On May 19, two weeks after the tentative Dobbs majority opinion was leaked from the Supreme Court, Archbishop Cordileone, the bishop of the diocese that includes Speaker Pelosi’s Congressional district, sent a letter to her forbidding her from receiving Communion in the diocese. Quoting from the section of the Second Vatican Council’s Gaudiam et Spes (51) on “the Nobility of Marriage and the Family” and its teaching that “abortion and infanticide are unspeakable crimes,” and citing Pope St. John Paul II and Pope Benedict XVI (as Cardinal Ratzinger) on the application of this teaching to “lawmaking bodies” and “a Catholic politician,” he held that “A Catholic legislator who supports procured abortion, after knowing the teaching of the Church, commits a manifestly grave sin which is a cause of most serious scandal to others.” Therefore, universal Church law provides that such persons “are not to be admitted to Holy Communion,” quoting Canon Law 915. He said further that he had sent a previous letter on April 7 to Pelosi upon reports that she had “vowed to codify the Supreme Court’s Roe v. Wade decision in federal law,” but had received no response from her.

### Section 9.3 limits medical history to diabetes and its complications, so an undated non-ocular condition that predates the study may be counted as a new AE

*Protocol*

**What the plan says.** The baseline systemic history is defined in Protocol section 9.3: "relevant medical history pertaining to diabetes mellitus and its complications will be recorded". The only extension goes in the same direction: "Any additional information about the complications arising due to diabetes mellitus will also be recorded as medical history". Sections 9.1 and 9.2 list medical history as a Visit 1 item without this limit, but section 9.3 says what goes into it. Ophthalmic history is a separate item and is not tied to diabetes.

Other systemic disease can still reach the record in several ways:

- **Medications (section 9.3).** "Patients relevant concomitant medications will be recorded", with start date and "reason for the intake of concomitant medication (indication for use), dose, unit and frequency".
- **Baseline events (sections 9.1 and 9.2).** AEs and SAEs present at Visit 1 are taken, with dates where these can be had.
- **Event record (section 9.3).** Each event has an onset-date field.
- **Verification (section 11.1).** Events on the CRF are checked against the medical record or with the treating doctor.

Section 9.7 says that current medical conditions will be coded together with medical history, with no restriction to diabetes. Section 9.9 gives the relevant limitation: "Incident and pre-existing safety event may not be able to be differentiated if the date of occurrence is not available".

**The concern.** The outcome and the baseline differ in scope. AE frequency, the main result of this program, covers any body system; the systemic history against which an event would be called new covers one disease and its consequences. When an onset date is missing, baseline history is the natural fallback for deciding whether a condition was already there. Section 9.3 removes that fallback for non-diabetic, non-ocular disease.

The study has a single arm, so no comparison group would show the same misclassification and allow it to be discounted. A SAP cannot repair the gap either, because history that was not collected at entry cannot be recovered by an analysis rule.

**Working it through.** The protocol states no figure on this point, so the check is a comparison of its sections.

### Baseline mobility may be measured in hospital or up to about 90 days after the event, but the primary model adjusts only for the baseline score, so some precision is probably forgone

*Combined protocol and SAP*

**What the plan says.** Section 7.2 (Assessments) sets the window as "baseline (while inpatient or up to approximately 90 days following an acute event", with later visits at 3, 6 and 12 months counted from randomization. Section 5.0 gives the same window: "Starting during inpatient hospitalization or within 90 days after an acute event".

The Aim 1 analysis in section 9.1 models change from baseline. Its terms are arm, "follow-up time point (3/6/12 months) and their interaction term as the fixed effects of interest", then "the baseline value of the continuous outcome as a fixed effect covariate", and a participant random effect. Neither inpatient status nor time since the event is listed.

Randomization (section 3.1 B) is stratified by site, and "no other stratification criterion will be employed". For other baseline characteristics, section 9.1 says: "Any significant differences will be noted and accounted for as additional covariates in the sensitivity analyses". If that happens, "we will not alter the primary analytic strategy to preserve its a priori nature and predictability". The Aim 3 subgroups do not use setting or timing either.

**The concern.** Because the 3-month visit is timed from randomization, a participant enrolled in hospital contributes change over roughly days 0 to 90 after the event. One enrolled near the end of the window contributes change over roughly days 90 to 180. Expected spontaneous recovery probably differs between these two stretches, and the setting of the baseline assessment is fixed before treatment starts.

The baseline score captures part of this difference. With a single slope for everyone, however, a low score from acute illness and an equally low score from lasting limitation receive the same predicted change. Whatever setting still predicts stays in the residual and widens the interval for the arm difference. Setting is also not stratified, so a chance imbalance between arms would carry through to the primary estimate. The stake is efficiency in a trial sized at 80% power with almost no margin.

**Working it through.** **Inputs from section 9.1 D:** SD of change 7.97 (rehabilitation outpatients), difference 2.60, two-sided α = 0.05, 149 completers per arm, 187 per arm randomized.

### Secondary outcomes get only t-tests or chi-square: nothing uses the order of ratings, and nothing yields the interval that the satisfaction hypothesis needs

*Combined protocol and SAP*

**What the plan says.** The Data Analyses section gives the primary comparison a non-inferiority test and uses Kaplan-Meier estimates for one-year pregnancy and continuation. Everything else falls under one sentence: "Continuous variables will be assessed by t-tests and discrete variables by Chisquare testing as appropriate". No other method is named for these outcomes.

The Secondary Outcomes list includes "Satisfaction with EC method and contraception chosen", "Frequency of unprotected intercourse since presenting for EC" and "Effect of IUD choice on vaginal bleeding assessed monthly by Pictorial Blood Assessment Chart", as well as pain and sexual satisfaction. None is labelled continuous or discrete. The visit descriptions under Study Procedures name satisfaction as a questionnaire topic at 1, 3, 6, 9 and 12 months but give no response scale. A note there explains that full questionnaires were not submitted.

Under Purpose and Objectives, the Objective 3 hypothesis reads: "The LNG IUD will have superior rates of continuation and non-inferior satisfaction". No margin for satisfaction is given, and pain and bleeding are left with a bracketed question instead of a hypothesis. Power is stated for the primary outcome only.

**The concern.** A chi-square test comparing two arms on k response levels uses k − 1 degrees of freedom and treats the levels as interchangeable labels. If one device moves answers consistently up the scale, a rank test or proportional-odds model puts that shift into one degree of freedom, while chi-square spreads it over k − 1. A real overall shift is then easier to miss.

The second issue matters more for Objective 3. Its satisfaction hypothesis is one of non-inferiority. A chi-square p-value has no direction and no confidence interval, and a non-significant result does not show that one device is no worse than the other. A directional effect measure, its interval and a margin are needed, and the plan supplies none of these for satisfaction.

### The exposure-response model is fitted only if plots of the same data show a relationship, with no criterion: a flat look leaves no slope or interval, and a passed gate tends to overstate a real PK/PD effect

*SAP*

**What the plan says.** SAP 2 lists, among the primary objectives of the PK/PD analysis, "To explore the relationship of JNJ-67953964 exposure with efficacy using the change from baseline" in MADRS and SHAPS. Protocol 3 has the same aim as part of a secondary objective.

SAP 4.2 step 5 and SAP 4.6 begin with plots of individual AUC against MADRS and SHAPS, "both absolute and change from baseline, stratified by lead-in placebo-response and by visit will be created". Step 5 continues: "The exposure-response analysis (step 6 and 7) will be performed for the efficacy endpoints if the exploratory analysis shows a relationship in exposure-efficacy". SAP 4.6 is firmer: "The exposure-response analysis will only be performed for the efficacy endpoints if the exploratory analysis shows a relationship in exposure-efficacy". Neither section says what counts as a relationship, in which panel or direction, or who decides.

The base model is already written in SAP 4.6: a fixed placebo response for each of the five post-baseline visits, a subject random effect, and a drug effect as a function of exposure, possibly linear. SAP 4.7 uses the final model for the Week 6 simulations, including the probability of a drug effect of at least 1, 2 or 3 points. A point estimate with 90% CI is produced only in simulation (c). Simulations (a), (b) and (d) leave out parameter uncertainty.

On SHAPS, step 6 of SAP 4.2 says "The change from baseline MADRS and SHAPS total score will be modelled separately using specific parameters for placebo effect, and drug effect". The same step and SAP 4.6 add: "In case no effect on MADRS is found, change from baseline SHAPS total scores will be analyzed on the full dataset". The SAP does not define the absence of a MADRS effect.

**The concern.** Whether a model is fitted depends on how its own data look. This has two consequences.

On May 24, Pelosi not only did not apologize for spurning her bishop but also engaged in her own catechetical and magisterial teaching when she responded to Cordileone by saying that she came from a “pro-life American Catholic family,” but opposed any Catholic efforts “foisting it on others” because to do so was “not consistent with the Gospel of Matthew.” It was reported that she then received Communion at a Catholic church in D.C. Whereupon, she arranged to receive Communion at the Vatican five days after the release of Dobbs. She was received by Pope Francis, who gave her a blessing.
In September 2021, after a preliminary ruling in the Texas abortion case, a companion case to Dobbs, had been handed down by the Supreme Court, Pelosi had led the Democratic majority in the House in strict party-line passage by a vote of 218-211 (one Democrat voted against) of an abortion bill, the Women’s Reproductive Health Act, codifying Roe’s abortion right into federal law. The Senate did not vote on the bill.